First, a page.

Japanese karate icon Kikuno Katsunori makes his UFC debut on Singapore’s UFC Fight Night 34 on January 4, 2013.
Kikuno Katsunori (21-5-2) started his MMA career eight years ago. The lead up to the sport came through his length of time in traditional Japanese martial arts judo and karate. As such, he is one of the very few fighters who still retains the essence of his training in competition, and it shows. Katsunori’s iconic stalking, hands-low style has made him a favorite to watch, and his deadly hands have produced twelve knock outs.
Katsunori now makes his debut in front of an international audience when he steps foot in the UFC Ocatagon for the first time. The former DEEP Champion has not lost in his last five fights. With over 30 fights to his credit, he has finally ascended to the global stage of the UFC during its Asia expansion. Ahead of UFC Singapore, MMA-in-ASIA spoke with Katsunori about his traditional training, his UFC opportunity, and his opponent.
MMA-in-ASIA: I’ve seen you fight live several times in Japan. You have a very unusual style that will be entertaining to see. Do you intents to change your style at all for international competition?
Katsunori: I have no intention to change my style right now. UFC fighters’ power, technique, speed, stamina, and mental strength are all great. I’m aware that they are all very good. That’s why I want to win the fight in a different manner. I want to distinguish myself.
MMA-in-ASIA: Many new fighters are looking to do the same – separate themselves out from the pack. Can you give advice to those coming from traditional arts backgrounds? On how you succeeded and how they can succeed while sticking to their roots?
Katsunori: It’s a competition after all, so if I don’t win it, it doesn’t mean anything. If I don’t win this fight, of course I have to start thinking, I might have to change something. The people around me are saying I have to do something different. So now, I’m not in a position to advise the younger fighters. But one thing I would like to say is that in karate or judo, it’s long years of accumulation of knowledge that go into those sports. So I believe that there’s something fantastic about these arts, so I just have to discover it and utilize it.
MMA-in-ASIA: So maybe one word would be dedication?
Katsunori: Yes. I believe in karate.
MMA-in-ASIA: I’m curious. Have you ever measured how hard you hit?
Katsunori: No! This is coming from karate suki (finding an opening), I know my hands are heavy. Suki from karate is about hurting human beings, it’s not about hitting pads. I think I have the technique to hurt the opponent.
MMA-in-ASIA: So it’s like a specialty.
Katsunori: It’s the technique from karate.
MMA-in-ASIA: Do you still practice kata?
Katsunori: Actually, I do a lot of kata. To create energy and strength. So therefore the theory is a little different from modern MMA. One of the principals of Okinawan tempo karate is that I have to control my focus and balance first. That’s one of the most important things.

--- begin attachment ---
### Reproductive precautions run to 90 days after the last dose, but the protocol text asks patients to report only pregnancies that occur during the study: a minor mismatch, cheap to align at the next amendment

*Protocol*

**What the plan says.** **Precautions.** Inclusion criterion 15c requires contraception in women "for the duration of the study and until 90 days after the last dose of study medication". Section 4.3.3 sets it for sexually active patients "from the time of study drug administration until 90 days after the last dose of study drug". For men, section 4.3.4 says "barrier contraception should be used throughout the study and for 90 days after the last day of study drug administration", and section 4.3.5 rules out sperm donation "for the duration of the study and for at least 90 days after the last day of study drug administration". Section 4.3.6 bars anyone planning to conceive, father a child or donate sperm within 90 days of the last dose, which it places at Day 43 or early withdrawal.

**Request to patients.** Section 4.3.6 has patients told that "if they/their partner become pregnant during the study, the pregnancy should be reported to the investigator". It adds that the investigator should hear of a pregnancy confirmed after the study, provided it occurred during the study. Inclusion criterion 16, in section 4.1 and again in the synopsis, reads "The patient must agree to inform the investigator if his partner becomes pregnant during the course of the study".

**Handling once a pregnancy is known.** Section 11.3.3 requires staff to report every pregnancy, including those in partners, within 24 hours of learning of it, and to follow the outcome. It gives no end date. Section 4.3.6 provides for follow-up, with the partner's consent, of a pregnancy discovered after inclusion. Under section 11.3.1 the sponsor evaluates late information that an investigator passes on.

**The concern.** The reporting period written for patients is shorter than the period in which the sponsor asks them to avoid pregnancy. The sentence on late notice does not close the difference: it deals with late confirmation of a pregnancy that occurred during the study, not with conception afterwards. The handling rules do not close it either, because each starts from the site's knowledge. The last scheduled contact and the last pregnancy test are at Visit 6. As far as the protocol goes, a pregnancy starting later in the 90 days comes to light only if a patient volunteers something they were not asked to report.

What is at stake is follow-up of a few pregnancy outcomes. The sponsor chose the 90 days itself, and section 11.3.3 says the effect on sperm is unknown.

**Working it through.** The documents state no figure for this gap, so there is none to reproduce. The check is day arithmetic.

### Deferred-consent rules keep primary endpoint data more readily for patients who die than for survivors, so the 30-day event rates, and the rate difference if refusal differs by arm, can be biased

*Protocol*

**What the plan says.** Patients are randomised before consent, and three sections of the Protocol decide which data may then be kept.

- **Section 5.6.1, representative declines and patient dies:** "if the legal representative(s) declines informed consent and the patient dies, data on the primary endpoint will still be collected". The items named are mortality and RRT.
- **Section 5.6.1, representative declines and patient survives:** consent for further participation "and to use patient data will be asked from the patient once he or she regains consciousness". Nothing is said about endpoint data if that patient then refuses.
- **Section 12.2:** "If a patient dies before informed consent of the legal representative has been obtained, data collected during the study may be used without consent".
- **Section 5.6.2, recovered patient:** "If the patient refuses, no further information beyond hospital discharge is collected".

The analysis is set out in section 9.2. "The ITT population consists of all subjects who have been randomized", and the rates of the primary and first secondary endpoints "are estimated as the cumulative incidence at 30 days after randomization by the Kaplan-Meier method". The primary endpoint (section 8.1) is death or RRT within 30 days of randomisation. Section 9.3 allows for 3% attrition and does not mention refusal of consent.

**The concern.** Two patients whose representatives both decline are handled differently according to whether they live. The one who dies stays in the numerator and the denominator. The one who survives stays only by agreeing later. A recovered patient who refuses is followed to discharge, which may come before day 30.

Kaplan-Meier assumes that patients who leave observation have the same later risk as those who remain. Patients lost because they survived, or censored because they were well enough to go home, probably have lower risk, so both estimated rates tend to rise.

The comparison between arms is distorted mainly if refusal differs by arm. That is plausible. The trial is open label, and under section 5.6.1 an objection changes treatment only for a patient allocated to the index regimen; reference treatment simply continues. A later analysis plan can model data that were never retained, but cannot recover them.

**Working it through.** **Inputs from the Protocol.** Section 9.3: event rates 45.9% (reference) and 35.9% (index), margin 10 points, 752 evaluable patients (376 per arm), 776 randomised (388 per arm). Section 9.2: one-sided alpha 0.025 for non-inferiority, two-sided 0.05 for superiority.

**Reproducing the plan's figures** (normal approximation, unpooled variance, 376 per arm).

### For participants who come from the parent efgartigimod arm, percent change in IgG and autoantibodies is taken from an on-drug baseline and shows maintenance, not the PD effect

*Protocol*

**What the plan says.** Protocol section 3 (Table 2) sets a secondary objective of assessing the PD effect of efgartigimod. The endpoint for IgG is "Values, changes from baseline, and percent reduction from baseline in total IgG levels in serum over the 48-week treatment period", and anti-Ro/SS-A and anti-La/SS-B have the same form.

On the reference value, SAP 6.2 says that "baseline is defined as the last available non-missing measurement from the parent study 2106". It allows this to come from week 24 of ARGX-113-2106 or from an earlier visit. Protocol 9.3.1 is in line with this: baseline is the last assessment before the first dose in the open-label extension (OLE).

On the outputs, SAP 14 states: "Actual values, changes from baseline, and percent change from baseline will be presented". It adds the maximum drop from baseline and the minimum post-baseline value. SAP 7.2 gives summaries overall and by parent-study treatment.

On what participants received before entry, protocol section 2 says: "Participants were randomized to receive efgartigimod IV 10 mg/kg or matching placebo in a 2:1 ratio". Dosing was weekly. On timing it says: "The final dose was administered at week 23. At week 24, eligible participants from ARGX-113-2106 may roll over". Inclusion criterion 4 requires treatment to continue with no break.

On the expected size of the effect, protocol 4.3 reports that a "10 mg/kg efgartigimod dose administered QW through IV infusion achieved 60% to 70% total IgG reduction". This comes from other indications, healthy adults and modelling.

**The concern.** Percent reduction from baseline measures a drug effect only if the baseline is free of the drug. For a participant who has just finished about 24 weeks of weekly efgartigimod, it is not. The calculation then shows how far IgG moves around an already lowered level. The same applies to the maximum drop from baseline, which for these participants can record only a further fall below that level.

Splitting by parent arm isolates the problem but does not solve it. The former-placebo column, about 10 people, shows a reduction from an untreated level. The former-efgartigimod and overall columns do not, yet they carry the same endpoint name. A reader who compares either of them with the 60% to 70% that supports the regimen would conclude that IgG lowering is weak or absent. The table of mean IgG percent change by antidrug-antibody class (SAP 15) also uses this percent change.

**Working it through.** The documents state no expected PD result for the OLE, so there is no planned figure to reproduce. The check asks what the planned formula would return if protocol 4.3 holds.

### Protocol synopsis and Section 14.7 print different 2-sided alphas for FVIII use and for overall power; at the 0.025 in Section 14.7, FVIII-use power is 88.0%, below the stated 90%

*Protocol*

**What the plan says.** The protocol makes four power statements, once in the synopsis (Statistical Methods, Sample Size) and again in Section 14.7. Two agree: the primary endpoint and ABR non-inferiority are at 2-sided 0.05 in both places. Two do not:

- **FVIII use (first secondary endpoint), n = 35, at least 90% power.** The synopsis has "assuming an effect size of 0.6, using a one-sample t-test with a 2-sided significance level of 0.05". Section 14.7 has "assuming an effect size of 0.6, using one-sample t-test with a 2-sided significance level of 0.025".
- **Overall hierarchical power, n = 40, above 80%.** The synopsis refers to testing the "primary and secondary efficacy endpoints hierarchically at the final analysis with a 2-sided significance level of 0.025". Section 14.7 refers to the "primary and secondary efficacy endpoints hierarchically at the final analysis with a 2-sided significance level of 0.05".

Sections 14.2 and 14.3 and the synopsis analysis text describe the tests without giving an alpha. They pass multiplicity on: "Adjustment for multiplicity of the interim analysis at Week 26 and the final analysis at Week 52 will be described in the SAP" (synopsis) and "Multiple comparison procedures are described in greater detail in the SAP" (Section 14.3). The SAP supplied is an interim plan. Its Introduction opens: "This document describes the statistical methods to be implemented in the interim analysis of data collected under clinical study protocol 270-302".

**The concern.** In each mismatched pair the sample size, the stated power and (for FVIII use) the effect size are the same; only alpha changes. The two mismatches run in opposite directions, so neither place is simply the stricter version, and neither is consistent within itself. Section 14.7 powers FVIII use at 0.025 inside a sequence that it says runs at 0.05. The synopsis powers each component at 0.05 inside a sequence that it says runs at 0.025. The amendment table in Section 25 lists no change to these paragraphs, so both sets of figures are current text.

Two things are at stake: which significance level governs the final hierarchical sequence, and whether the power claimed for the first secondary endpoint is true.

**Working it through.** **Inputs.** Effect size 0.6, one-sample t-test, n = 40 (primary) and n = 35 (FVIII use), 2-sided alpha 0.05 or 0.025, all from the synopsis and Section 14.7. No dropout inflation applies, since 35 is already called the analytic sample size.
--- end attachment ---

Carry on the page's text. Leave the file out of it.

MMA-in-ASIA: I think you show this well, you’re very focused. In your movement around the cage, your hands are often low. People will criticize this. You’re already internationally known, but the UFC will make you widely known to more casual fans. How would you counter their criticism?
Katsunori: I have to win the fight first, and then they can’t say anything, right? [laughs] Actually, a lot of people already told me that in Japan too.
MMA-in-ASIA: Let your hands do the talking!
MMA-in-ASIA: In English media, there isn’t much background about you as a person and what you do outside of MMA.
Katsunori: I spend time with family. And I read manga! [laughs] That’s my hobby.
MMA-in-ASIA: Didn’t I see pictures of you on a motorcycle?
Katsunori: It was just a 100cc!
MMA-in-ASIA: Didn’t you take a trip to the US and ride a Harley Davidson?
Katsunori: [laughs] It was my friend’s Harley Davidson and it was in Japan!
MMA-in-ASIA: Have you been mentally preparing for the cage?
Katsunori: I’ve fought in the cage a few times. So I have trained how to react when someone wants to push me against the cage. I, myself, don’t really use the cage to fight, so I only practice to use it when someone is attacking me.
MMA-in-ASIA: You have fought in front of huge crowds before in Japan. So, this is a small live event by comparison. But yet, this is the UFC. What are your feelings in going to a smaller venue in Singapore, yet being in a fight of greater importance?
Katsunori: I have nothing against it! It’s the UFC! [laughs] I’m just happy that I can fight for the UFC. It’s my first time fighting overseas as well. I have a little sense of nervousness, you know.
MMA-in-ASIA: The karate master is nervous? Wow! When you go into this fight, what will you be thinking about your opponent?
Katsunori: He’s tall! 190 cm tall. That’s my impression. He’s a striker. He can fight on the ground, I can see that. It’s the first time I’m facing a guy that tall. It’s a first experience for me.
MMA-in-ASIA: Do you see his height as an issue?
Katsunori: Well, in fight sports the guy who is bigger is usually tougher, so the taller guy has the advantage. The longer reach.
MMA-in-ASIA: I don’t think there’s anyone tougher than you!
Katsunori: Thank you.